So you love science fiction stories but don’t have the cash to drop on a magazine. Or maybe you don’t want to commit out of the gate to a purchasing an entire magazine issue. What if I told you that you could read award wining science fiction stories from today’s leading authors for free?
There are more science fiction outlets today than ever before. Although traditional print magazines like Analog, Asimov’s, and F&SF lead the pack, there are non-traditional publishing models that are consistently putting out award winning original content from the same field of authors as the big three. The so-called “free to read” model has found a lot of success in the age of Patreon. Issues are published online in a blog format free to read by anyone with an internet connection. Ads help support the content, with most support coming from digital (or in some cases print on demand) sales in more convenient packages like epub, Weightless Books, Amazon Kindle, or DRM-free PDF. One highly successful publication is Clarkesworld, created and edited by Neil Clarke. Clarkesworld has been publishing monthly since October 2006, and has ranked up quite the awards list, including multiple Hugo, Nebula, and Locus awards for both individual stories and the magazine as a whole. You can read all of these award winning stories for free, and Clarkesworld maintains a convenient awards list on their website. So why not give them a read? Below are a few stories I’ve personally enjoyed from Clarkesworld to get you started.
“The Secret Life of Bots” by Suzanne Palmer, September 2017. 2018 Hugo award winner for Best Novelette, and a classic science fiction story inside a classic science fiction story.
“Passage of Earth” by Michael Swanwick, April 2014. An alien is brought into the county morgue by the coroner’s ex-wife for an autopsy.
“Bits” by Naomi Kritzer, October 2013. A very fun story about alien sex toys. (I know, I know, but give it a try. It’s actually my favorite on this list, and it shows how Clarkesworld isn’t afraid of topics.)
“Five Stages of Grief After the Alien Invasion” by Caroline M. Yoachim, August 2014. A beautiful story of grief and forgiveness after an accidental alien attack.
“The Oddish Gesture of Humans” by Gabriel Calácia, July 2020. A nice short story about that odd thing humans do. This is the author’s first published story.
All I’m saying is that I’m going to be reading a lot more short stories.
Earlier this year (Remember when we could still go out and see people without bathing in bleach afterwards? It was back then.) I started reading The Magazine of Fantasy and Science Fiction. I highly recommend it if you are into either genre, or just like good fiction regardless of genre. Years ago I had a subscription to Analog, another of the world’s premier science fiction magazines. That was back in college and it was hard for me to keep up with it. You know how it goes.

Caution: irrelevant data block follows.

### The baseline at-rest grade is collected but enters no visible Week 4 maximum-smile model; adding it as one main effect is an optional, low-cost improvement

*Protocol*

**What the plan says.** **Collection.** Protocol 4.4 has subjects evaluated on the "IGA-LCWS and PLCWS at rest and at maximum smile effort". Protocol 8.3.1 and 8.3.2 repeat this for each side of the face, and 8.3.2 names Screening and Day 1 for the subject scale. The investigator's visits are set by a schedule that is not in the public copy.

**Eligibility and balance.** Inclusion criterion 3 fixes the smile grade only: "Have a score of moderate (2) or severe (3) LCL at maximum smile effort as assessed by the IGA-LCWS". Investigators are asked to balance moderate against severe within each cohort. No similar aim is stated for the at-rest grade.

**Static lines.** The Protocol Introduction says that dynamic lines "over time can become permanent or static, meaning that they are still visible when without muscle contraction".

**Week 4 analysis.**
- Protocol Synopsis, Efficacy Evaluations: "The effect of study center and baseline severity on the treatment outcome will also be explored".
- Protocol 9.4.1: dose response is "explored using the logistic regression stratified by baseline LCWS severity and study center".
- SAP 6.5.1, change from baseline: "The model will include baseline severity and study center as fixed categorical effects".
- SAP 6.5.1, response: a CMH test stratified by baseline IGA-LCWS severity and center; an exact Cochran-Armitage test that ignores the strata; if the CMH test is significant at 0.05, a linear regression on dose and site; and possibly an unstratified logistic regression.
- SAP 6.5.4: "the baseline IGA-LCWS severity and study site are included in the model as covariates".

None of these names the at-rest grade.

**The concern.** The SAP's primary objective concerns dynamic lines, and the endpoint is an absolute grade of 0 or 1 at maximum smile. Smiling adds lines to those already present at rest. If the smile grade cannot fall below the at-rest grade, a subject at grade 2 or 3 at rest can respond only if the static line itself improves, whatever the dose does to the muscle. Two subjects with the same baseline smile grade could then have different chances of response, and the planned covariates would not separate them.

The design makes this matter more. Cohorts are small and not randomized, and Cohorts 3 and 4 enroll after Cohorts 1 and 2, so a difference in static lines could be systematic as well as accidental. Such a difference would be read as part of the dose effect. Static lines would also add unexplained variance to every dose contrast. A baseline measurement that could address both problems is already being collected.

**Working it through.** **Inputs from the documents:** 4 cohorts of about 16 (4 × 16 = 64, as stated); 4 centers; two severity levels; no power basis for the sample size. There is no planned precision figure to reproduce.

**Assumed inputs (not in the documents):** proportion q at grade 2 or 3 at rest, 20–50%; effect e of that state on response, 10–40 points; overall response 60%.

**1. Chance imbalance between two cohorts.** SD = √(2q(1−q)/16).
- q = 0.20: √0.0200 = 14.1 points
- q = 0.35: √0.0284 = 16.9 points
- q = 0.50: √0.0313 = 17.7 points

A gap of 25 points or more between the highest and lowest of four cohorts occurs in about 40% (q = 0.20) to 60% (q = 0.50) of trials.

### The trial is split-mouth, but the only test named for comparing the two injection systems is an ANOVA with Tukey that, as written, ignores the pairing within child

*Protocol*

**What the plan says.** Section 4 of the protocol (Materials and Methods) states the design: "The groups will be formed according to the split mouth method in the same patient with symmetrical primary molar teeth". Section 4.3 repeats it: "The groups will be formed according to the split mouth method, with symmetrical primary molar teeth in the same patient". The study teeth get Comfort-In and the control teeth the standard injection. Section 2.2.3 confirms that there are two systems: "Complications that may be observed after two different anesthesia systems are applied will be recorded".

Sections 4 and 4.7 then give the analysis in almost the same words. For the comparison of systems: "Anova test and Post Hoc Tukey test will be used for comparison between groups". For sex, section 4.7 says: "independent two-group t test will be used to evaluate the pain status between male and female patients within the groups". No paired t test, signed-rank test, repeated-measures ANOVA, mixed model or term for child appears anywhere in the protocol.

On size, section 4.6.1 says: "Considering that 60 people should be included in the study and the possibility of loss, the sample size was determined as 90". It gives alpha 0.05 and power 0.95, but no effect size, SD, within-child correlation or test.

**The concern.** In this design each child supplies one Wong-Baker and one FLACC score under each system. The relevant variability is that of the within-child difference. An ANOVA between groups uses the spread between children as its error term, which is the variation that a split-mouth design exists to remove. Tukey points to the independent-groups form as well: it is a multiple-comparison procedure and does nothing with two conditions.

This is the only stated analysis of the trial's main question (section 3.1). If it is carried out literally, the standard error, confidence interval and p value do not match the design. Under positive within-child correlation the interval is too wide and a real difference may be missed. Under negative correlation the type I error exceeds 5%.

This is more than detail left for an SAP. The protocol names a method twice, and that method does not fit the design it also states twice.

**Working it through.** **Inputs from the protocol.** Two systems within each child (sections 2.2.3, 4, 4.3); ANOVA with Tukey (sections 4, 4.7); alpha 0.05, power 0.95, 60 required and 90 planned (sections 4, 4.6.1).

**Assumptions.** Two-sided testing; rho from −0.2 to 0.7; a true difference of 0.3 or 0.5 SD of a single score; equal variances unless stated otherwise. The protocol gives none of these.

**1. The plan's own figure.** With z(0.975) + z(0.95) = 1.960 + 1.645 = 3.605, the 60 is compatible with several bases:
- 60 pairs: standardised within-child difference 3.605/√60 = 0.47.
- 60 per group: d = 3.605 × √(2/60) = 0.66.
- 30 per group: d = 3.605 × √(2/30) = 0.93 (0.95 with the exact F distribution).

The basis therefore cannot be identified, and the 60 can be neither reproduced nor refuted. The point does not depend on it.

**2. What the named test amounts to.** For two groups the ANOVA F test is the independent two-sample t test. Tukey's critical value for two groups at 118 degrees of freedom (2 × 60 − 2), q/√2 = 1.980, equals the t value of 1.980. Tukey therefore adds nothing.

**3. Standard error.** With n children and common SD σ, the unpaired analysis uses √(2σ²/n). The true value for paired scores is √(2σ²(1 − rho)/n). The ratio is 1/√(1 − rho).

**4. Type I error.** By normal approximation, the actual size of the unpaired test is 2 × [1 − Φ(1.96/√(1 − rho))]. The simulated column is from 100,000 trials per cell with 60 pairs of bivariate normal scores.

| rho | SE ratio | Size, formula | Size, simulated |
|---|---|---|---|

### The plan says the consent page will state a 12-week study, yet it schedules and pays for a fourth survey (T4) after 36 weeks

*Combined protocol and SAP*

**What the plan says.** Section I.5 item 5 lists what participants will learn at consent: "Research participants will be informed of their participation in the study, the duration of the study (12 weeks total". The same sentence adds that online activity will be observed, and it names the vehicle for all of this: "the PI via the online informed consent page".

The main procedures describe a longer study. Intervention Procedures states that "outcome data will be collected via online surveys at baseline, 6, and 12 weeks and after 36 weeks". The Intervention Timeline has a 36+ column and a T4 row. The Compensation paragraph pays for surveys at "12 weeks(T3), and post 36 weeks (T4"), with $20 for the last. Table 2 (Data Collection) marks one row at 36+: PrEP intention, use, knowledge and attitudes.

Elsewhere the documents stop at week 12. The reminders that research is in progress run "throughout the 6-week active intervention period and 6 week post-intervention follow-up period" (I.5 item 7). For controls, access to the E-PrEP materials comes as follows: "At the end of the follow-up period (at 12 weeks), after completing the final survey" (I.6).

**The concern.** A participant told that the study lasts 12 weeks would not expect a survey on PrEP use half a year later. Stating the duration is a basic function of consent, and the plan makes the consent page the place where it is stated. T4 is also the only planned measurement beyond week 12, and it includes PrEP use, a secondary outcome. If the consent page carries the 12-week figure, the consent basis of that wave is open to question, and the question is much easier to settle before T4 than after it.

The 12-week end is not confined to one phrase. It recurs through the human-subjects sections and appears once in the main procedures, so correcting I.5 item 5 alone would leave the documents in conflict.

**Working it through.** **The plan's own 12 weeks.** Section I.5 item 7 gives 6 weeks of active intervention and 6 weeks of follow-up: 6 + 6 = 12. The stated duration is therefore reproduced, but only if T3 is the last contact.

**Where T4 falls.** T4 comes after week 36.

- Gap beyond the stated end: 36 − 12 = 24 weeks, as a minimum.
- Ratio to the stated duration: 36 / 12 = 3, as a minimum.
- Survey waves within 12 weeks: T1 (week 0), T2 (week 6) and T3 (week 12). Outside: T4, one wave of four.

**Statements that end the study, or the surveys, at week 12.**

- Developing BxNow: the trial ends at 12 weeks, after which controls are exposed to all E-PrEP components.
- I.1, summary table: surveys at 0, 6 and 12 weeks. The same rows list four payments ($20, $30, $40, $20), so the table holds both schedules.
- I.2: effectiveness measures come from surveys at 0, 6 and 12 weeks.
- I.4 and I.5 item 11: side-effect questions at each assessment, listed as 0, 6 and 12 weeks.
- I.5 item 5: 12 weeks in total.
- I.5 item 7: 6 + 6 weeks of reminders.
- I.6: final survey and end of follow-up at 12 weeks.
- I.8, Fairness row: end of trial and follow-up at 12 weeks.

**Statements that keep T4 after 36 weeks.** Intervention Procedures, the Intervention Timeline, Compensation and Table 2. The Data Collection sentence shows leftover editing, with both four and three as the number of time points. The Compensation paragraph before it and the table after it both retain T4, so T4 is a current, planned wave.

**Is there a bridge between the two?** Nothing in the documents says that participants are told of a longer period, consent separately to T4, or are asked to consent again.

In the last two years I’ve been reading a lot more and trying to do lots of other things less. Unhealthy things like using Twitter; that kind of stuff. About a week ago I took several days vacation before I physically inverted my work laptop. I turned my phone off for five days. Let me tell you, that was fantastic. I’m doing it a lot more. Again, highly recommended.
Brace yourself for a shocker: most of what I’m reading is science fiction. Mostly “classic” science fiction, partly out of a desire to better grasp the literary history of the genre, and partly because I do find it fun. Emphasis on “fun” and not on “intellectually stimulating,” which is why I like science fiction in general. I’m not shitting on the classics here. I’ve found some I’ve really loved, like Alfred Bester’s The Demolished Man, or John Wyndham’s The Day of the Triffids. Now, these are pretty universally considered science fiction classics, but that certainly doesn’t mean that they age well, and that’s my point. Frank Herbert’s The Heaven Makers, though visionary in that it predicted much of the reality television we are assailed by today, is also predicated on a plot that centers on bestiality. Like, a sexy form of bestiality, which makes it even worse.
Lots of science fiction, written by predominantly white conservative men in the 1950s-1970s, hasn’t aged well. There is sexism, obviously. Racism occasionally, just because usually everyone is white. Sometimes there’s that black side character that is there to make the point that racism isn’t a thing in the year fifty-seven billion. Usually there are more aliens than black people, and the aliens are still treated better than black people in the 1960s. Sometimes there are even racial slurs, even when there aren’t any non-whites in the stories!
Ah, reading old literature is so much fun, what with the occasionally wanting to vomit.
Science fiction is a very vibrant field these days, with women and people of color more and more prominent in the field. Many of the magazines and e-zines are making it a point to publish more underrepresented writers (and have been for years), and the stories coming out are much the better for it. A game I play is to count the total number of stories in a magazine, then count the number of authors with female sounding names and work out a percentage. I argue the split should be around 60/40 either way. (I know this isn’t the best way to do it because I’m gender biasing a name versus a gender or sexual identity, but I think it’s accurate enough for my purposes.) A desire to read more and more contemporary sci-fi, as well as to read more in general, led to me a decision that will result in reading a lot more short stories: I subscribed to all of the big three sci-fi magazines.
Analog, Asimov’s, and of course The Magazine of Fantasy and Science Fiction.